Friday, November 8, 2019

Women investigators feel that discussions of gender tend to be out-of-date

I came across an article this morning about generally held concepts of human gender as opposed to what science has found.  Basically, general notions and some scientific discussions consider male brains and female brains to be quite different. Usually specific differences are expected, such as males are more taciturn and females are more communicative.  The article asked why discussions of gendered brains continue to be based on a notion of permanent, physical differences created by hormones affecting the fetus and early childhood. The authors stated that such a conception has not been supported by studies and that the evidence supports a more individualized experience-based development of characteristics that are very much affected by culture and expectations of others.

One of the authors was Cordelia Fine, a name that sticks in the mind.  Another was Rebecca Jordan-Young, a name new to me. I remembered Fine as the author of "A Mind of Its Own", a book, like "Incognito" by Eagleman, that emphasizes that our brains are not all that under our control, that we get ideas and impulses that we didn't logically deduce would be good to have.  Both Mind and Incognito are about our minds acting like they have minds of their own.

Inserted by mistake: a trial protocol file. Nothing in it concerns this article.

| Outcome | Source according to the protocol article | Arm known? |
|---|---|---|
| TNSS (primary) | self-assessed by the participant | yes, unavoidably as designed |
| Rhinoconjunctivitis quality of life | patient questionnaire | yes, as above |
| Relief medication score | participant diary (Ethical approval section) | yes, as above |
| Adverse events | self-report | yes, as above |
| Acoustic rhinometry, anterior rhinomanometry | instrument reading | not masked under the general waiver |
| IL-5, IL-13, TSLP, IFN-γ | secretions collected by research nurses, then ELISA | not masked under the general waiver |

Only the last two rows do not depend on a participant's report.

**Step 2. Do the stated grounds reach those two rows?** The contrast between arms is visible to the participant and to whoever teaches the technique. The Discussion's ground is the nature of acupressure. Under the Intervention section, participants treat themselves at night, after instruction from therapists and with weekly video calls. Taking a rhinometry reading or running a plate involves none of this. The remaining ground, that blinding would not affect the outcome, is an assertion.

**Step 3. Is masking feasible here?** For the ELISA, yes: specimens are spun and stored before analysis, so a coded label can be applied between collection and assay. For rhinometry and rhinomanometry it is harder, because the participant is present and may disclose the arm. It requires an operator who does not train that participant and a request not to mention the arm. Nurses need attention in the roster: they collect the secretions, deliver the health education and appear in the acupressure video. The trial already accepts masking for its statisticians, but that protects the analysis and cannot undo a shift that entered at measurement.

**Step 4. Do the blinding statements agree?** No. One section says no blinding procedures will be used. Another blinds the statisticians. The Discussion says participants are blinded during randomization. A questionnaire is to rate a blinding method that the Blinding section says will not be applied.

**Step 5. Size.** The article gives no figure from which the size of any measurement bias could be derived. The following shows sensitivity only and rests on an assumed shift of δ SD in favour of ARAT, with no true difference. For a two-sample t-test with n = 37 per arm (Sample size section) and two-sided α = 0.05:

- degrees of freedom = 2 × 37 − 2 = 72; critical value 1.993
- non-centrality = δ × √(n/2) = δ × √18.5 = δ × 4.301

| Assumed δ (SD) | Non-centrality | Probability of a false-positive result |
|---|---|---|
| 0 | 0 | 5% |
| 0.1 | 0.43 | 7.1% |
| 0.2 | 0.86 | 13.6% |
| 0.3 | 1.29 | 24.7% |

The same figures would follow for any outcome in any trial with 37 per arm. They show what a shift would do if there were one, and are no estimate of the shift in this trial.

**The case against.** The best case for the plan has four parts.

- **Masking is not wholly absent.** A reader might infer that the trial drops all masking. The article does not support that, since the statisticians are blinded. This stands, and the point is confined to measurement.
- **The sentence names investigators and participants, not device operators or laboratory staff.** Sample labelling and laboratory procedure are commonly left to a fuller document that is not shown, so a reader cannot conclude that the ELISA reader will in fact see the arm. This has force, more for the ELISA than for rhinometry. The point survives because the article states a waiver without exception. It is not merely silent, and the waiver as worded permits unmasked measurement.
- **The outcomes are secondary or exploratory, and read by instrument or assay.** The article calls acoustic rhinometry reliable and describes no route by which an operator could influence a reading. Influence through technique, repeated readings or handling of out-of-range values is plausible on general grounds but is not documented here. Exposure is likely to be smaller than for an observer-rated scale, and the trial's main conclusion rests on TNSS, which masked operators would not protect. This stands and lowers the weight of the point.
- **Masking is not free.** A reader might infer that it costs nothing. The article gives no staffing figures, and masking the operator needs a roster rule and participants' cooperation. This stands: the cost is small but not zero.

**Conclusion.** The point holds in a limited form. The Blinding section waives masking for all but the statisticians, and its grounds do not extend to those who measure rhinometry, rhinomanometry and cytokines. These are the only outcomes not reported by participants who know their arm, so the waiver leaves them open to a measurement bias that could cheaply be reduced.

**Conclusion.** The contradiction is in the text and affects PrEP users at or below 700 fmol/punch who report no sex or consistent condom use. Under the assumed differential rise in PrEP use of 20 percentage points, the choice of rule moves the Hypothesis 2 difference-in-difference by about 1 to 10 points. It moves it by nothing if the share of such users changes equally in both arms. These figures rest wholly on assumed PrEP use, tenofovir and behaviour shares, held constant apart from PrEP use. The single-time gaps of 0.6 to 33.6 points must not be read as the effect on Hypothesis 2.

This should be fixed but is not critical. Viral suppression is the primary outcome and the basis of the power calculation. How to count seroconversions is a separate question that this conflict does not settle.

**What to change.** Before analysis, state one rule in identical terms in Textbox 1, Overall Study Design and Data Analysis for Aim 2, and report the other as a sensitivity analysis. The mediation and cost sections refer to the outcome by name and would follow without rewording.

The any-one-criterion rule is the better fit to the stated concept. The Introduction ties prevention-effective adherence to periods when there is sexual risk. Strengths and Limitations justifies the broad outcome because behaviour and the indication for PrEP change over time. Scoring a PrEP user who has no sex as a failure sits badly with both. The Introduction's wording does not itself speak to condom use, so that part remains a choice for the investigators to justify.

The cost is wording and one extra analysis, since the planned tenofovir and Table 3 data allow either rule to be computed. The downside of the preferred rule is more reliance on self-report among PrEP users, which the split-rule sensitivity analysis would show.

Prof. Fine is an excellent writer, as demonstrated by this bit of her book:

MY SON, THIRTEEN MONTHS OLD, is crying as if his heart will break. He sobs with his entire body, and I know that in a few seconds he will assume what my husband and I call the tragedy pose. Sure enough, soon he collapses onto the floor and flops forward so that his forehead hits the carpet. I am holding in my hand the accomplice to the act that has obliterated all joy from my son's existence. This object and I, between us, have left no other course available to my young child but to give himself over completely to unmitigated, carpet-drenching grief. I struggle painfully but successfully with the urge to ruin his character forever by returning to him this item upon which, clearly, his entire happiness depends. It is a ballpoint pen.

Fine, Cordelia. A Mind of Its Own: How Your Brain Distorts and Deceives (p. 31). W. W. Norton & Company. Kindle Edition.

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